Muhammad v. HSBC Bank USA, N.A. et al
ORDER denying 1 Motion for TRO. Signed by Judge William H. Steele on 2/3/10. Copy mailed to Plaintiff. (tgw)
IN THE UNITED STATES DISTRICT COURT FOR THE SOUTHERN DISTRICT OF ALABAMA NORTHERN DIVISION BERNICE MUHAMMAD, Plaintiff, v. HSBC BANK USA, etc., Defendant. ) ) ) ) ) CIVIL ACTION 10-0054-WS-B ) ) ) ) ORDER This matter is before the Court on the plaintiff's motion for temporary restraining order ("TRO"), embedded in her complaint. (Doc. 1). The Court this date conducted a hearing on the motion, at which the plaintiff and counsel for the defendant presented argument. The only exhibit introduced at the hearing was an assignment of mortgage, submitted by the defendant. However, the Court also has reviewed the exhibits attached to the complaint. The motion for TRO is now ripe for resolution. "To be entitled to a TRO, a movant must show: (1) a substantial likelihood of ultimate success on the merits; (2) the TRO is necessary to prevent irreparable injury; (3) the threatened injury outweighs the harm the TRO would inflict on the non-movant; and (4) the TRO would serve the public interest." Ingram v. Ault, 50 F.3d 898, 900 (11th Cir. 1995). The parties have not discussed these factors or even acknowledged their existence. However, the Court assumes for present purposes that foreclosure on the plaintiff's residence would cause her irreparable harm, that the harm to her by foreclosure outweighs the harm to the defendant of postponing foreclosure pending resolution of this lawsuit, and that the public interest would not be harmed by issuing a TRO. See Mesa Air Group, Inc. v. Delta Air Lines, Inc., 573 F.3d 1124, 1128 (11th Cir. 2009) (fourth factor is satisfied if "the public interest would not be harmed"). The Court therefore focuses on the likelihood of the plaintiff ultimately succeeding on her complaint.
The complaint alleges that the defendant cannot properly foreclose unless it is the holder of the mortgage, and it asserts that the defendant has "no evidence of a proper assignment of the mortgage prior to foreclosure." (Doc. 1, ¶¶ 13-16). At the hearing, the plaintiff stressed the defendant's failure to make this showing. The plaintiff misconceives the burden of proof. As the plaintiff, she must ultimately prove the defendant is not the holder of the mortgage, and as the party moving for a TRO, she must present evidence demonstrating a substantial likelihood that she will be able to prove the defendant is not the holder of the mortgage. The plaintiff identified no evidence with which to meet her burden, and her demand that the defendant produce evidence to prove its ownership of the mortgage is an improper attempt to shift the burden of proof away from herself. The plaintiff's failure to identify evidence that the defendant does not own the mortgage would alone require the conclusion that she has failed to show a substantial likelihood of prevailing on the merits of her claim. But there is more. At the hearing, the defendant introduced into evidence an assignment of mortgage from Option One Mortgage Corporation ("Option One") (whom the plaintiff acknowledges was her mortgagee) to the defendant. The assignment identifies the mortgagor as the plaintiff, and it describes the mortgage being assigned as being recorded in precisely the book, on precisely the page, that the plaintiff's mortgage is in fact recorded. There is no question but that defendant's Exhibit 1 is an assignment of the plaintiff's mortgage to the defendant. Exhibit 1 establishes that the defendant is in fact the owner of the mortgage. While it would be open to the plaintiff to demonstrate that the assignment is a forgery or is otherwise something other than what it facially purports to be, she did not do so. Instead, after reviewing the exhibit at the hearing, she changed arguments entirely, asserting: (1) that the assignment violated the automatic stay; (2) that the defendant never entered a separate agreement directly with her; (3) that the defendant failed to prove that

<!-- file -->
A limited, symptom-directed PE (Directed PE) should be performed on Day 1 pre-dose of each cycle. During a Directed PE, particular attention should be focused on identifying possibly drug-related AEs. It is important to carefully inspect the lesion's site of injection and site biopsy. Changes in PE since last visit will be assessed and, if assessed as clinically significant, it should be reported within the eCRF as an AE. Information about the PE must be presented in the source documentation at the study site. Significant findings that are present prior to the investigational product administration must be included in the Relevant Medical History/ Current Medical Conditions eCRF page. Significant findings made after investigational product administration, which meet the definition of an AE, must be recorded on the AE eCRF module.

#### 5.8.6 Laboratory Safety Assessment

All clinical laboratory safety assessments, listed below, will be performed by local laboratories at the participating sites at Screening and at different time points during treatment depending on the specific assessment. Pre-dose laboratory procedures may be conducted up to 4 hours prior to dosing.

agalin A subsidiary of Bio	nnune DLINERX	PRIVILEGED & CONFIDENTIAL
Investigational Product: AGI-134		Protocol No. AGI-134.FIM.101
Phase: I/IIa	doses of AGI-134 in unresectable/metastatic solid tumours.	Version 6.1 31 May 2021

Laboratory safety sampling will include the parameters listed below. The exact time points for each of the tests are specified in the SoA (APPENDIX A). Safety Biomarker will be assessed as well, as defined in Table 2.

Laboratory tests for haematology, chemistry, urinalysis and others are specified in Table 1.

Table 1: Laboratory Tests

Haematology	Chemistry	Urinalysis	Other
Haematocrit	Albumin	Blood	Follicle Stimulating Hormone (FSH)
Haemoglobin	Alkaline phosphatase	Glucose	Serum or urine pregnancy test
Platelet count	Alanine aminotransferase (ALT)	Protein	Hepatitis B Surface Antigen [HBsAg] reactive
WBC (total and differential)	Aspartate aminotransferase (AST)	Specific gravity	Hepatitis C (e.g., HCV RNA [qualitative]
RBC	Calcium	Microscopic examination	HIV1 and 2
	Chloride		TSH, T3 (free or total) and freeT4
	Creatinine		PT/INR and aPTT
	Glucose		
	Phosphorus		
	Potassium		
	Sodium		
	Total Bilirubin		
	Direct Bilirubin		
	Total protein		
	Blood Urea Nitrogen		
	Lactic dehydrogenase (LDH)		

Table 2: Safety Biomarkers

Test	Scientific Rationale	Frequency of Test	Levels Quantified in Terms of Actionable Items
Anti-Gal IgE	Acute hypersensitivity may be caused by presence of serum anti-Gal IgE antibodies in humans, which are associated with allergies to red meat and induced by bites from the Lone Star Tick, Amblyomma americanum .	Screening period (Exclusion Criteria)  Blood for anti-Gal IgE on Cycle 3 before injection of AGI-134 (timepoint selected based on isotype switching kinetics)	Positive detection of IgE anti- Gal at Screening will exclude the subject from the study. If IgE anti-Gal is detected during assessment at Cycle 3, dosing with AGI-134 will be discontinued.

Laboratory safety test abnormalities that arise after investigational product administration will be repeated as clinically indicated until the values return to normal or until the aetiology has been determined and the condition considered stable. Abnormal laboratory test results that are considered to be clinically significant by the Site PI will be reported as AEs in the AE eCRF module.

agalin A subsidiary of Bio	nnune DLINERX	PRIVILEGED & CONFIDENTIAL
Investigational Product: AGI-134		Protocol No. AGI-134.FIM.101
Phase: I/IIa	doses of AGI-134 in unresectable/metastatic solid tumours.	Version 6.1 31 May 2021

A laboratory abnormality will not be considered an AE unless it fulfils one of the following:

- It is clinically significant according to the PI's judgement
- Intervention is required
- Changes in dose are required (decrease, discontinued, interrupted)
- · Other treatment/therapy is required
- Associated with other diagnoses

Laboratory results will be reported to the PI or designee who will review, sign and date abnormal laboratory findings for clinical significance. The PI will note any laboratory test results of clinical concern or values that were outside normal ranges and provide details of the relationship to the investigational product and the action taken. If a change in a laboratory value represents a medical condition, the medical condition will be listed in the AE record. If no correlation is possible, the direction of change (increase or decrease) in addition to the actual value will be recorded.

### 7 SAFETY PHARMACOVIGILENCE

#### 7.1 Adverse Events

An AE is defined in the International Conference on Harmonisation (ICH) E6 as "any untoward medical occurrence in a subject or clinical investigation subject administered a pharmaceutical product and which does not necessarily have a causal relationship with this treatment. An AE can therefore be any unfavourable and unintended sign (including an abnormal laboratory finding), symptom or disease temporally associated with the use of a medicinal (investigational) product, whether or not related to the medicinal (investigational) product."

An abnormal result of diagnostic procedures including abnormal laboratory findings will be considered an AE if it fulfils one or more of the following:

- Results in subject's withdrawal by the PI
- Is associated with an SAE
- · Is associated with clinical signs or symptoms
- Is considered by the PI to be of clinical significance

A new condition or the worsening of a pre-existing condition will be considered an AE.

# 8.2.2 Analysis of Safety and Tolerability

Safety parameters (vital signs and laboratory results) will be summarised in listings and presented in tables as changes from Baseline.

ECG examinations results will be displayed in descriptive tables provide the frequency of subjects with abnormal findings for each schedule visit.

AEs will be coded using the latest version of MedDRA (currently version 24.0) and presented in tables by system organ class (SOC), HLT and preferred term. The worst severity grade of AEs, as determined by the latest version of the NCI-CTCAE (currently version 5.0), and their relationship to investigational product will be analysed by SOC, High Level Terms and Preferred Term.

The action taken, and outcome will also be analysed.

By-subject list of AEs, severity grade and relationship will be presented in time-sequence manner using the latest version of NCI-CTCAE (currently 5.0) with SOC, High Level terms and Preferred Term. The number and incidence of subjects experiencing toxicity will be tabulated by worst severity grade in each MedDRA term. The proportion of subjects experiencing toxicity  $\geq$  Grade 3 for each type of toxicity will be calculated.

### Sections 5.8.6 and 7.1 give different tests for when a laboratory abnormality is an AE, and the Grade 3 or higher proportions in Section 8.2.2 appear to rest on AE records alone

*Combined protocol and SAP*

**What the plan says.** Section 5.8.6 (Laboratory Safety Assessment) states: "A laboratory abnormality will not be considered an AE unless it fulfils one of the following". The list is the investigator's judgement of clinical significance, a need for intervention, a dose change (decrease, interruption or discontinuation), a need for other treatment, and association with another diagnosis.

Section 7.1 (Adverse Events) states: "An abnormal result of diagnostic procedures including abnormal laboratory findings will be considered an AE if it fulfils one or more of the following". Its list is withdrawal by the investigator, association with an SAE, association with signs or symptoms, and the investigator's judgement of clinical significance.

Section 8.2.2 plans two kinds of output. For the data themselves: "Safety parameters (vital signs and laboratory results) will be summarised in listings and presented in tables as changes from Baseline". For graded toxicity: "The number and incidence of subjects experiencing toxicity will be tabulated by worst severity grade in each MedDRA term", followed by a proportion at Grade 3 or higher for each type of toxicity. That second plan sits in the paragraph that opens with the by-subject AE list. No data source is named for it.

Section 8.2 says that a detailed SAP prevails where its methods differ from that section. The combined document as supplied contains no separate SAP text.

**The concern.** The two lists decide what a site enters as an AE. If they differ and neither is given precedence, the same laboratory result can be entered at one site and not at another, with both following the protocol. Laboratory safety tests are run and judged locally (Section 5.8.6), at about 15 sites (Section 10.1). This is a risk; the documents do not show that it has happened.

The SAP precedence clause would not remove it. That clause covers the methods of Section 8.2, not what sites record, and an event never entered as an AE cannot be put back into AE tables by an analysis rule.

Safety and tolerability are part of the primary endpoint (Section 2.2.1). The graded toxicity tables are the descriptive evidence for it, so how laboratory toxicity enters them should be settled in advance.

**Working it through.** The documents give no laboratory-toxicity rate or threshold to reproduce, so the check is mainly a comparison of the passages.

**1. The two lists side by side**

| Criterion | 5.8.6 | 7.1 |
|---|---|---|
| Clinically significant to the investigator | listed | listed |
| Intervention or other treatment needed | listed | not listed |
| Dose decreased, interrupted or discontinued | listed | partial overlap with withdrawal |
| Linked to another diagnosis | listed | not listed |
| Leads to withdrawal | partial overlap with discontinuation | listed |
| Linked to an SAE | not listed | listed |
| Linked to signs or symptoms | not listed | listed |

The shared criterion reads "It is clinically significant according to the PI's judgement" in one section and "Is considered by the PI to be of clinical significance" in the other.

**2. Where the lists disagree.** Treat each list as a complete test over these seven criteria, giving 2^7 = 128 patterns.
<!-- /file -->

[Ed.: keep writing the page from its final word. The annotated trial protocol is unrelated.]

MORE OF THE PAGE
Option One's parent gave Option One permission to assign the mortgage; (4) that the defendant failed to prove that the defendant (a trustee) reached an agreement with its beneficiary to foreclose; and (5) that she was never notified of a change in mortgagee. Because these grounds are not set forth in her complaint, they exceed its scope and cannot properly be presented on motion for TRO. At any rate, the plaintiff has not supported any of them. The automatic stay operates only as to proceedings against the debtor; it does not limit a creditor's right to sell or otherwise transfer the debtor's debt to another. The plaintiff offered no evidence that either law or any contract precluded assignment of her mortgage absent her agreement. While it may be theoretically possible that Option One acted without authority from its parent or that the defendant acted without authority from its beneficiary, the plaintiff offered no evidence to demonstrate a substantial likelihood that she can prove that either acted without such authority. Finally, the plaintiff admitted that she received the assignment of mortgage no later than when the defendant filed it as an exhibit to its motion to dismiss in Muhammad v. HSBC Bank, Civil Action No. 09-53.1 Even had she not, she provided no authority for the proposition that the assignee of a mortgage cannot foreclose unless the mortgagor has been given notice of the change in mortgagee. In short, none of the plaintiff's untimely arguments demonstrates that she is substantially likely to prevail on the merits of her complaint. Because the plaintiff has not shown a substantial likelihood of ultimately succeeding on the merits, her motion for TRO is denied. DONE and ORDERED this 3rd day of February, 2010. s/ WILLIAM H. STEELE UNITED STATES DISTRICT JUDGE
The record reflects that the assignment of mortgage was filed therein in May
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